US homeowners continued to build their equity positions last quarter even as the housing market cooled, and they have ample buffers to shield against a deeper downturn, according to a new study.
The share of mortgage borrowers who are “equity-rich” — meaning that they owe no more than half of the property’s market value — increased to 48.5% last quarter, according to a report by Attom, a real estate data firm. The figure was 48.1% in the second quarter of 2022, and 39.5% a year ago.
“Even though home price appreciation has slowed down dramatically in recent months, homeowners have continued to build equity,” said Rick Sharga, executive vice president of market intelligence at Attom.
The pandemic-era housing boom has delivered windfall wealth gains for millions of Americans over the past two years. That’s a potential cushion now that home prices have turned around and are expected to fall further as the Federal Reserve ramps up interest rates. The American Enterprise Institute’s Housing Center predicts a nationwide drop of as much as 15% by the end of next year.
Equity On Tap
It’s also a resource that homeowners can tap for funds if they hit financial trouble in the event of a US recession, which economists say is increasingly likely. The number of home-equity lines of credit, or HELOCs, issued in the second quarter of 2022 rose by 43% from the previous year, according to Attom.
In the housing bubble that preceded the 2008 financial crisis, loose lending standards meant that many borrowers had virtually no equity in their homes. When the market crashed, millions of Americans were forced into foreclosure. But there’s not much risk of a repeat, according to Sharga.
“One of the reasons we don’t believe there will be another huge wave of foreclosures is that the overwhelming majority of financially-distressed homeowners do have positive equity,” he said. “The option of selling the property wasn’t available to distressed borrowers during the Great Recession, when many borrowers were underwater on their loans.”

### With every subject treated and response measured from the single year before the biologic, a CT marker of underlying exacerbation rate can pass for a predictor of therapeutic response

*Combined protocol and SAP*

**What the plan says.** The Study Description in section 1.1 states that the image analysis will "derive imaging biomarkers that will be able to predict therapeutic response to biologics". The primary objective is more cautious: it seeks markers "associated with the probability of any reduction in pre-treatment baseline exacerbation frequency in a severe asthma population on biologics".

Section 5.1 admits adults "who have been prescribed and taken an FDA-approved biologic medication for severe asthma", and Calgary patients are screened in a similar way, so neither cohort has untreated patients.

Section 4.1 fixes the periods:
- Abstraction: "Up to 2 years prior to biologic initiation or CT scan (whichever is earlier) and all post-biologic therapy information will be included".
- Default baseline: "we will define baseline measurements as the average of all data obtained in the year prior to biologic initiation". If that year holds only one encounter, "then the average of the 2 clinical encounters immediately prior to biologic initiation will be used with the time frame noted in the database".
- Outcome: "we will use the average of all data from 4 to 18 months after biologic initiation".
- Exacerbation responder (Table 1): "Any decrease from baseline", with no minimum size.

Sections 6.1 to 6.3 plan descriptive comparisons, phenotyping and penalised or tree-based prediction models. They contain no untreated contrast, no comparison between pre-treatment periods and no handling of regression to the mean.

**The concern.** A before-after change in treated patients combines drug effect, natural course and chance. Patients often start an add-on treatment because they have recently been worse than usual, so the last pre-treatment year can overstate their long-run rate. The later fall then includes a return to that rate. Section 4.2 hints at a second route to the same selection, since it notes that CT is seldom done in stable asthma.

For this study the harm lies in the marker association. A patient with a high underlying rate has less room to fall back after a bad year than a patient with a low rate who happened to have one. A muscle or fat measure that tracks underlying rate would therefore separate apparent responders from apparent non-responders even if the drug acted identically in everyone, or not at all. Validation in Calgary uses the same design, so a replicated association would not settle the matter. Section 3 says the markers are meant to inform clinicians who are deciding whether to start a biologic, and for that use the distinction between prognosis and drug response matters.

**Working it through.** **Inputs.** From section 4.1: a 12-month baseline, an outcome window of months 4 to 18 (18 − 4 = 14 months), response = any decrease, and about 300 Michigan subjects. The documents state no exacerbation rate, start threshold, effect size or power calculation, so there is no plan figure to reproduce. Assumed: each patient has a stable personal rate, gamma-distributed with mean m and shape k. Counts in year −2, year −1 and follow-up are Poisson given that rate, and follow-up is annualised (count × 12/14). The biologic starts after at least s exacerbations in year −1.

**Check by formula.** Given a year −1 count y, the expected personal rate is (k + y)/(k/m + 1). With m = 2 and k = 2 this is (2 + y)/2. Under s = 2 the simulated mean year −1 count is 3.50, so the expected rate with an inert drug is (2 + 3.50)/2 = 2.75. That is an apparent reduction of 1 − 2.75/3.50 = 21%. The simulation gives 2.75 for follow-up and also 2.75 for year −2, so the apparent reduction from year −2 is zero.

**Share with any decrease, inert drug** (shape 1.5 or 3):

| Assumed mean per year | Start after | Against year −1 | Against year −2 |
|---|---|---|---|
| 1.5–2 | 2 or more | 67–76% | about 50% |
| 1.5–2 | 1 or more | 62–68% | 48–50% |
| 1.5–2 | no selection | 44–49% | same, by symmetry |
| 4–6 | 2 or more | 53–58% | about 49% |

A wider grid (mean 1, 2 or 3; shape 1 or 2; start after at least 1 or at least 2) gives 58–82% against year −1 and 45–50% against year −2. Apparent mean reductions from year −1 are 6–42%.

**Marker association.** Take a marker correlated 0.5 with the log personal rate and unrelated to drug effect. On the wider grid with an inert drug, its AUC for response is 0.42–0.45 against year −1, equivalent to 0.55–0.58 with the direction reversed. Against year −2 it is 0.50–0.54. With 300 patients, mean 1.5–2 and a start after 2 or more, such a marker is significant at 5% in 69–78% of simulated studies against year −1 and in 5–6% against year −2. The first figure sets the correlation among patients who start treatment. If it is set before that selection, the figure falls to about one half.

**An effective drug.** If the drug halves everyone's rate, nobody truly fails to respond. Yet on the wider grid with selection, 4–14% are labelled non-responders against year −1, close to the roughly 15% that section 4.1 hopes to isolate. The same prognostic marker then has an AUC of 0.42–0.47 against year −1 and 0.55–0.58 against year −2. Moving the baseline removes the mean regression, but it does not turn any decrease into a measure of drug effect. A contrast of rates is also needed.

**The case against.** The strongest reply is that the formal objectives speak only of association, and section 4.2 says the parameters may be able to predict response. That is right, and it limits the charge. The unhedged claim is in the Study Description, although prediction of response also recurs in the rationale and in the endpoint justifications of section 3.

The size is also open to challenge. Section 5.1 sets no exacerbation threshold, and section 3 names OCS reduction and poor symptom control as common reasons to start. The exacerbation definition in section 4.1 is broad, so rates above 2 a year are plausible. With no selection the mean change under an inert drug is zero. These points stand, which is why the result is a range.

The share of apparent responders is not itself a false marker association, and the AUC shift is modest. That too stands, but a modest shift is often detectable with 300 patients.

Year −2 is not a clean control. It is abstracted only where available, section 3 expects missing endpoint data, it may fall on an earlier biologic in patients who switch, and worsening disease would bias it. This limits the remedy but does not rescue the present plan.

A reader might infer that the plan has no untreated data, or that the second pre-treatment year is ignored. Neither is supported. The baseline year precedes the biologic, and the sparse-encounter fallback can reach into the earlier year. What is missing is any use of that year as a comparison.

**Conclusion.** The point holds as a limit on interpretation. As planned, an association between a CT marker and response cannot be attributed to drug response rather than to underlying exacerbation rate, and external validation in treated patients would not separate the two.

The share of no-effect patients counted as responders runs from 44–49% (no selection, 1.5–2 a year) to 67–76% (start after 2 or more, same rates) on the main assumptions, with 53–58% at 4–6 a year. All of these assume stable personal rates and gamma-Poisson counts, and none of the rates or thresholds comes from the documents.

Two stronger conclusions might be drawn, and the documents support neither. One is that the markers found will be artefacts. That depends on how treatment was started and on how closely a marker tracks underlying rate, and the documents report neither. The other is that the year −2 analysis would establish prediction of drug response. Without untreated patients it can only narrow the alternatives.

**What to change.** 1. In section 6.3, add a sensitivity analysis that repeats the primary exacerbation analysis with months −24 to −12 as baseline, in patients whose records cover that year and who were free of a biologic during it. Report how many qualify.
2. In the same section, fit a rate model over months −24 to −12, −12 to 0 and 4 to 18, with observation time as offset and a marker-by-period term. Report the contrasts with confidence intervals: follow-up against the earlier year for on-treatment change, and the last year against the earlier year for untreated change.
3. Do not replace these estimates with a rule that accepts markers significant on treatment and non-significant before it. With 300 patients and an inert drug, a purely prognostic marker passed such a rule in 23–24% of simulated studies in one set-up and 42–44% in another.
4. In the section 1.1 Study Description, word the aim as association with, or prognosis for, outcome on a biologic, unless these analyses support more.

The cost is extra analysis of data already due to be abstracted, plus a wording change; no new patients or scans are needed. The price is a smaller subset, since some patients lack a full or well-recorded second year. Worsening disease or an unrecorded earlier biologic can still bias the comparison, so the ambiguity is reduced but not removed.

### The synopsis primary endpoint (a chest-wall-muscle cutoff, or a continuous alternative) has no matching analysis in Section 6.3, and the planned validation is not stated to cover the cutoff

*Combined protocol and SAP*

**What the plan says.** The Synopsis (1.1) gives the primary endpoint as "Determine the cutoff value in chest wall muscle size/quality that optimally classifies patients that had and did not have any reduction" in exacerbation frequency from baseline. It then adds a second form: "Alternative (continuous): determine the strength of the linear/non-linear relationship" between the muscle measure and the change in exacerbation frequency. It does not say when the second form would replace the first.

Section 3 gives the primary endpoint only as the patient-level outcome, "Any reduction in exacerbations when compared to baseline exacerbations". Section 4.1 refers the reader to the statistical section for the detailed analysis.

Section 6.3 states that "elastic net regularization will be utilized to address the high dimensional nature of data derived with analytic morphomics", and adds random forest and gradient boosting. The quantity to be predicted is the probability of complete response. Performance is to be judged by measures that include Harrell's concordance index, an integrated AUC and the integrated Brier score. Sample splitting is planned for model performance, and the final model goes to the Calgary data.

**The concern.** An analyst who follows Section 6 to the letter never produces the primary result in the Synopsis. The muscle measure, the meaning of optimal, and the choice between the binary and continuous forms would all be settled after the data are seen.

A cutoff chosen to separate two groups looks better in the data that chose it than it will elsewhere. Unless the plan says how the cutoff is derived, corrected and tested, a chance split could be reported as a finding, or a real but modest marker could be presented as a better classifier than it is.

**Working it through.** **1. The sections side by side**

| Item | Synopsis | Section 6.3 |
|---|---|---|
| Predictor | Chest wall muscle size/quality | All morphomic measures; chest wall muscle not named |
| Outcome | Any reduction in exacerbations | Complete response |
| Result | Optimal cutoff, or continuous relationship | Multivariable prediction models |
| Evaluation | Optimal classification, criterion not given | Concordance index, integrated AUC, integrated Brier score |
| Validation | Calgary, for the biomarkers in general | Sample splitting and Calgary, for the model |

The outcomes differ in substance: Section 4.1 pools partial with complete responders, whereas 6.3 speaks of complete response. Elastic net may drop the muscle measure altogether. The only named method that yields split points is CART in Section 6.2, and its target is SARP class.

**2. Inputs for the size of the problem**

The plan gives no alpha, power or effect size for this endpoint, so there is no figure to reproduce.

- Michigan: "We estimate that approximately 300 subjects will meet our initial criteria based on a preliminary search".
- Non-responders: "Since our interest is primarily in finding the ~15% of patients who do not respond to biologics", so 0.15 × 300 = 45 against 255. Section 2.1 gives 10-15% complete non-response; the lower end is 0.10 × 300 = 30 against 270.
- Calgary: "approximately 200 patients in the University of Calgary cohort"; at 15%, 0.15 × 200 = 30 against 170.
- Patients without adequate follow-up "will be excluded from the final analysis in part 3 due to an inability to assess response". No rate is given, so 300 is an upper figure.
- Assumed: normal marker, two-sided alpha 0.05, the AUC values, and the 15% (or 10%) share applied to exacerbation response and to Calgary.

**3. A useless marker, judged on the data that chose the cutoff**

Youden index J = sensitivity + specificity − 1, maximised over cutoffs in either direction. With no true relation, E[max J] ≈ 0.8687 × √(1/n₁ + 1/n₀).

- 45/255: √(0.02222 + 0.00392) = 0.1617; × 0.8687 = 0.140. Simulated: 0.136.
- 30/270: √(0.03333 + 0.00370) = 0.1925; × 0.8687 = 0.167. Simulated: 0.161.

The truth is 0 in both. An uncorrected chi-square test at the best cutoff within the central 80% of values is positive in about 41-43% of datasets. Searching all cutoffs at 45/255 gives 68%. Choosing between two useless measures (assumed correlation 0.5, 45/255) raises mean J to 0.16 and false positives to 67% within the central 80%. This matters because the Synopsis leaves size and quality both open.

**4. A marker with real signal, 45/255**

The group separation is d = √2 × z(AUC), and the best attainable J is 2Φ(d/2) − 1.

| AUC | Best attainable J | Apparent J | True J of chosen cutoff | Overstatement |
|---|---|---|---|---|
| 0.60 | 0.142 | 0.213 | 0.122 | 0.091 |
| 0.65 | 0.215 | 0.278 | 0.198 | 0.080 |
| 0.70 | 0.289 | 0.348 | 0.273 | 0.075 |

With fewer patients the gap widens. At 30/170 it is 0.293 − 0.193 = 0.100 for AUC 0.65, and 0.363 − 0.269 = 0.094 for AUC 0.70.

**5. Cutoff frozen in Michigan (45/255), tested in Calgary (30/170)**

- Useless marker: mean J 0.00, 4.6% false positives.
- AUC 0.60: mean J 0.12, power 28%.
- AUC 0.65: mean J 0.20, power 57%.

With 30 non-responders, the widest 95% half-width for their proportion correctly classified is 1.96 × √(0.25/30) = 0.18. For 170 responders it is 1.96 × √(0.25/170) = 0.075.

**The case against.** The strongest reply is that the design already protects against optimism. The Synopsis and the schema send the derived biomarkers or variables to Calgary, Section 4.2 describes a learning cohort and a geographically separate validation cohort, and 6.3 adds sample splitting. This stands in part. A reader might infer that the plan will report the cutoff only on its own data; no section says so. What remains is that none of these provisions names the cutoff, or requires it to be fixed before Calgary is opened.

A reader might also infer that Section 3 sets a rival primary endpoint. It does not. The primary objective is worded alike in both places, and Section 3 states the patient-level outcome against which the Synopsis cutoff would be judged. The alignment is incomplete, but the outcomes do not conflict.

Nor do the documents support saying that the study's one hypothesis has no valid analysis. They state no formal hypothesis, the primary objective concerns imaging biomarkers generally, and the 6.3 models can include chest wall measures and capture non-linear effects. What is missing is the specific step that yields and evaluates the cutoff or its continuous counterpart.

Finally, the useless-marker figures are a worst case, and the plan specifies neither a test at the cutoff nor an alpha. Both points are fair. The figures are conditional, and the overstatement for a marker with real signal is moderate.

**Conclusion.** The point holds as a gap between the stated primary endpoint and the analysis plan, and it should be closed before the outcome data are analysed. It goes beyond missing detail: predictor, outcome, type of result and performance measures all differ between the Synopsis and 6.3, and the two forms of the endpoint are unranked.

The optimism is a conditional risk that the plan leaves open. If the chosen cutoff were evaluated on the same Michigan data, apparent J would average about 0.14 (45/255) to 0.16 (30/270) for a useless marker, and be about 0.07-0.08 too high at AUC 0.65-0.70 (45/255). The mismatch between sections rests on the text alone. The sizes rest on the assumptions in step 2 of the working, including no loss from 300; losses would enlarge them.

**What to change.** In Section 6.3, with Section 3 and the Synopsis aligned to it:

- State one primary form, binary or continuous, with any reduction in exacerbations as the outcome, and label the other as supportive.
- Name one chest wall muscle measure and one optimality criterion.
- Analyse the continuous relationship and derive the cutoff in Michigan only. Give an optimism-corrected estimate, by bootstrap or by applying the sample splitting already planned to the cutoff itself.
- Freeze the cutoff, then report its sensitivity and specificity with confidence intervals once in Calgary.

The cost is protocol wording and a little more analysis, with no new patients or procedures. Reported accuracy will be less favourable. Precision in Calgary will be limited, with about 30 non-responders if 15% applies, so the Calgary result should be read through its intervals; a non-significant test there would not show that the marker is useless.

Overall, 94% of homeowners who are paying off mortgages had at least some equity in the third quarter of this year, up from 88% a year earlier, according to Attom. That ratio is even higher when homeowners who’ve fully paid off their mortgages are included.
Out of 58.1 million outstanding mortgages in the US, only about 227,100 homeowners were facing possible foreclosure as of last quarter, Attom estimates. And out of that at-risk group, 92% had at least some equity built up in their homes.
Breaking down the data by region, the biggest increase in the share of equity-rich homes over the past year came in Florida.
Out of the 15 metro areas that scored highest on that measure, 10 of them are in the Sunshine State. Another way of putting it: there are about 5.3 million US homes that were not equity-rich a year ago and now are — and 1.8 million of them are in Florida.
Still, there are pockets of the country — even in relatively prosperous areas — where a large share of homeowners have poor equity positions. Two notable ones are in New York’s Westchester County, which has seen a population influx during the pandemic as residents sought to leave New York City.
In Pleasantville and Croton-on-Hudson, the share of homes that are “seriously underwater” — meaning the borrowers owe at least 25% more than the property’s value — is 45% and 21% respectively, the Attom data show. That compares with 3% for the county overall, and 2.9% nationwide.
In September, Croton-on-Hudson home prices were down 21% from last year, according to real-estate brokerage Redfin.
This article was provided by Alexandre Tanzi, Nov 3, 2022 Bloomberg News.